Italian Scientists Say Vines May Love Vivaldi

Tuscany
Wired for sound: vineyards at Paradiso di Frassina in Tuscany.

Just in through the grapevine: Music helps grow healthier plants.

That’s the preliminary result of research by Italian scientists who have been examining vineyards exposed to classical music to see if sound makes the plants grow larger and more quickly.

While sound has long been thought to influence plant growth, this is the first time anyone has investigated the effects of music outdoors on Sangiovese vines, which are best known for producing grapes that go into Tuscany’s famous Chiantis.

The testing ground for the Italian experiment is a postcard-worthy, 24-acre Tuscan winery called Il Paradiso di Frassina.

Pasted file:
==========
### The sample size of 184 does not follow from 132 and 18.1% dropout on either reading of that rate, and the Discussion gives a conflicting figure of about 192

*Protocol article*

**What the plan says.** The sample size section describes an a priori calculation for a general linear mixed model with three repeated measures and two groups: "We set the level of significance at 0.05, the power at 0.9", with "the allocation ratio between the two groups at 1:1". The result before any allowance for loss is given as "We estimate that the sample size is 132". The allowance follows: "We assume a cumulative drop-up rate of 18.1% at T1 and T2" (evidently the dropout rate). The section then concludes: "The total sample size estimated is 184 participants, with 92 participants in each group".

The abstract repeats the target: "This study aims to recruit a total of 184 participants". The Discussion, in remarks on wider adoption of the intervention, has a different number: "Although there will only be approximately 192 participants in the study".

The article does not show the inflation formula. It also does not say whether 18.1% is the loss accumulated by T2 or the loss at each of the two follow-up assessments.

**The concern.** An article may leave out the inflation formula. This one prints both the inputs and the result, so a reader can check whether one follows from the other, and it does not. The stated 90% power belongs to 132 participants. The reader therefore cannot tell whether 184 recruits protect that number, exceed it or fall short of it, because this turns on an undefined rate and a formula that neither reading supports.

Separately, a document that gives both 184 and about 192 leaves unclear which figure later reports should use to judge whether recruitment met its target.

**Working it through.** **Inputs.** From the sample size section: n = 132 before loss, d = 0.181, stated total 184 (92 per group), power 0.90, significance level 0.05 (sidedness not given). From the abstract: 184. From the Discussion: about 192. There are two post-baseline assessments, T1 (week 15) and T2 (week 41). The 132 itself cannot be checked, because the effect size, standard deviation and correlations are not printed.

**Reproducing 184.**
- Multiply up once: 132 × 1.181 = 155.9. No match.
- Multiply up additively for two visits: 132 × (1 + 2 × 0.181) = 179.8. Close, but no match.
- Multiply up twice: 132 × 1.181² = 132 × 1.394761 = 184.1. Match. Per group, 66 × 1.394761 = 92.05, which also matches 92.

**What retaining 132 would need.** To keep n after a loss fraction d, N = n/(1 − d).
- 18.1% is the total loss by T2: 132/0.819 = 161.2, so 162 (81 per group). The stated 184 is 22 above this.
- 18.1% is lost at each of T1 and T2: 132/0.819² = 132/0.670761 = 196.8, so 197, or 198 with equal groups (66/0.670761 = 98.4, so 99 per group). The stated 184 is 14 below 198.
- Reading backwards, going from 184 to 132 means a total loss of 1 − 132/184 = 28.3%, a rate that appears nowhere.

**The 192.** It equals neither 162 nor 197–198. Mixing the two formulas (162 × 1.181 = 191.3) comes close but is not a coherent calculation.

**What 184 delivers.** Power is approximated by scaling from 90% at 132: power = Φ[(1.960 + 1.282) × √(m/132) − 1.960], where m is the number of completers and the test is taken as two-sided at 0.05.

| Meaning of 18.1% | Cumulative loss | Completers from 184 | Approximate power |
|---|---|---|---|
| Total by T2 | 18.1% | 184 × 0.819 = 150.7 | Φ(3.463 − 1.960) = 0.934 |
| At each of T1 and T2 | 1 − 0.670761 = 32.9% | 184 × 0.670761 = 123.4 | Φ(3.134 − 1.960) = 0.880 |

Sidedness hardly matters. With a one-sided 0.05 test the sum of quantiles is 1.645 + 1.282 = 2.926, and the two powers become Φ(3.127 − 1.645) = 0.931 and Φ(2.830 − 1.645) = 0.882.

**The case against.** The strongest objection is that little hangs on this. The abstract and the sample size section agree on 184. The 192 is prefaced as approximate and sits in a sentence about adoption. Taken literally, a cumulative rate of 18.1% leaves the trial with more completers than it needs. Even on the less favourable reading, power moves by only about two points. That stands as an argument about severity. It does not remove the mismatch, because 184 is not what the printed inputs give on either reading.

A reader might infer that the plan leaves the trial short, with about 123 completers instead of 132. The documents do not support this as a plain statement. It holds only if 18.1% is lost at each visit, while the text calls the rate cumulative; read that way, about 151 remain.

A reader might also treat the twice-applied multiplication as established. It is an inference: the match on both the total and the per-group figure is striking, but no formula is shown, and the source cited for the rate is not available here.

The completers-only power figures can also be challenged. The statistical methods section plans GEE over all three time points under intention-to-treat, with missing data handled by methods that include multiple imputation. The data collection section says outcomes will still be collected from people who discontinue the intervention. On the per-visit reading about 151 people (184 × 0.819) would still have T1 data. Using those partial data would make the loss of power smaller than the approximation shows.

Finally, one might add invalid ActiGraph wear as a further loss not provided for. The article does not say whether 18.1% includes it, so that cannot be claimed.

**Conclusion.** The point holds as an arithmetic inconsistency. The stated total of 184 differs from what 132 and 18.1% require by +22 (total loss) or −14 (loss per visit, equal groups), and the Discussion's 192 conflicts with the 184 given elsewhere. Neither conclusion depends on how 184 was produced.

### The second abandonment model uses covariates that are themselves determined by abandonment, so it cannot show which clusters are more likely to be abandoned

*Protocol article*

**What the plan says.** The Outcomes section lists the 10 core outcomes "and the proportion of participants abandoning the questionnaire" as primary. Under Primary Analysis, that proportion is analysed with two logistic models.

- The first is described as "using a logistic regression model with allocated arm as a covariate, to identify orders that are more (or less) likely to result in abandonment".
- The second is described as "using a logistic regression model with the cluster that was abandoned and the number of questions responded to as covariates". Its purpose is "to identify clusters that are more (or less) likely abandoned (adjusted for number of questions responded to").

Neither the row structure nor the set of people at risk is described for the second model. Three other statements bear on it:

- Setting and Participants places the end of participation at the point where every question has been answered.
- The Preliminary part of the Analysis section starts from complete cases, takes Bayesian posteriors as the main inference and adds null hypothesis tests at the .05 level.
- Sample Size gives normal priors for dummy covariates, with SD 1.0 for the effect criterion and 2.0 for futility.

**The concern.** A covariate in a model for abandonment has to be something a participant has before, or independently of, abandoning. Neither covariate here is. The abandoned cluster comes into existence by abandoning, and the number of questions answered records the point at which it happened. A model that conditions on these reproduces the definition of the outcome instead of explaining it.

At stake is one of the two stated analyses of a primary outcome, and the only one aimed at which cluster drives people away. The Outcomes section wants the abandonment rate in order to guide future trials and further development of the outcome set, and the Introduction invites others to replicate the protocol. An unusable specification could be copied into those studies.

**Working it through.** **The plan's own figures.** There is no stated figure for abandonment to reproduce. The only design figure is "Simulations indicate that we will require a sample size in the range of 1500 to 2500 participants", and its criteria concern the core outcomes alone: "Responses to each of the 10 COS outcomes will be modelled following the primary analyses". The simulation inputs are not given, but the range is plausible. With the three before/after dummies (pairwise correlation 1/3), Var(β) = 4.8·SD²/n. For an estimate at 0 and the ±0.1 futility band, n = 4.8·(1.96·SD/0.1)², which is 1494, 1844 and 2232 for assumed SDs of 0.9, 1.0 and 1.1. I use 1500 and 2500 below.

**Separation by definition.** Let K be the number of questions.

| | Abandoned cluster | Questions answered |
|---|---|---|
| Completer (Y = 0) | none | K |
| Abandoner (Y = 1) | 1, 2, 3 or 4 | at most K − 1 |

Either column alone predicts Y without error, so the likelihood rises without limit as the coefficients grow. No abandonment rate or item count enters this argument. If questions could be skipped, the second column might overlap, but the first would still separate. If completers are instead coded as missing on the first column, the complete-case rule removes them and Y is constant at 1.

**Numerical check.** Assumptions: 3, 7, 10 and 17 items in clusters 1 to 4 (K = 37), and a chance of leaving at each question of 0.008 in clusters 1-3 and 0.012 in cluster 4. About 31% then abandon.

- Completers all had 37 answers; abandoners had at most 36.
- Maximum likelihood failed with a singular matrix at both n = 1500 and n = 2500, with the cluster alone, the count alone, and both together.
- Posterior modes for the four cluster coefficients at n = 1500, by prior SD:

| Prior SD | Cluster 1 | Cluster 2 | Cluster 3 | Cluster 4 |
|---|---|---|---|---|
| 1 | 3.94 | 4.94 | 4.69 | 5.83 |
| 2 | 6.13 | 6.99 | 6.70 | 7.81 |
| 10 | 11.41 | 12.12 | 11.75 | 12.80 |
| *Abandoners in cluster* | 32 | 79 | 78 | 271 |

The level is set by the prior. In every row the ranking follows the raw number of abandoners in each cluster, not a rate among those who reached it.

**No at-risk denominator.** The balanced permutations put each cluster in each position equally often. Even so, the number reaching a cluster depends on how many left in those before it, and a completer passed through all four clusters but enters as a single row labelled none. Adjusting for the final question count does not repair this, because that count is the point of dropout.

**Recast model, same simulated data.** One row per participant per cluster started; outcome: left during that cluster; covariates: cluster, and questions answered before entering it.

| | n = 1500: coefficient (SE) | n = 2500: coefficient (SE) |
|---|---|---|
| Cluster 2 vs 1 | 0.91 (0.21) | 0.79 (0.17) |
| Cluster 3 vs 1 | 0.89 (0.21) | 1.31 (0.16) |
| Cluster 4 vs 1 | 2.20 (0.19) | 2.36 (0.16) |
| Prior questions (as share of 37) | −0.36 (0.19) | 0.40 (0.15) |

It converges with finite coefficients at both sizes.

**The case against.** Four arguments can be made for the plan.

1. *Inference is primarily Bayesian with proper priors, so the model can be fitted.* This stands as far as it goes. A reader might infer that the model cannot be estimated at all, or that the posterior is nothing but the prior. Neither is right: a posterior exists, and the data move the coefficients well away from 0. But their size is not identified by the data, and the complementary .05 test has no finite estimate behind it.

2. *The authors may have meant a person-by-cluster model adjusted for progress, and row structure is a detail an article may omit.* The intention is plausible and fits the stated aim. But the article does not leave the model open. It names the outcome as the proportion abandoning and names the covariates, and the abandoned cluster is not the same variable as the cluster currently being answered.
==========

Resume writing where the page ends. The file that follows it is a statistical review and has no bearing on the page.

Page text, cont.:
In 2006, the researchers set up speakers in front of young plants in wooden tubs and older plants in a small vineyard on an isolated area of the estate. Shoots and tendrils exposed to this sonic fertilizer were tested once a week from May until December, when the plants go dormant.

“Sound exposure has some positive effects on vine growth in the vineyard, especially shoot growth,” says lead researcher Stefano Mancuso, a professor of agriculture at the University of Florence. “The results aren’t conclusive yet, but total leaf area per vine was always higher in sound-treated vines, both in the vineyard and in the pots.”
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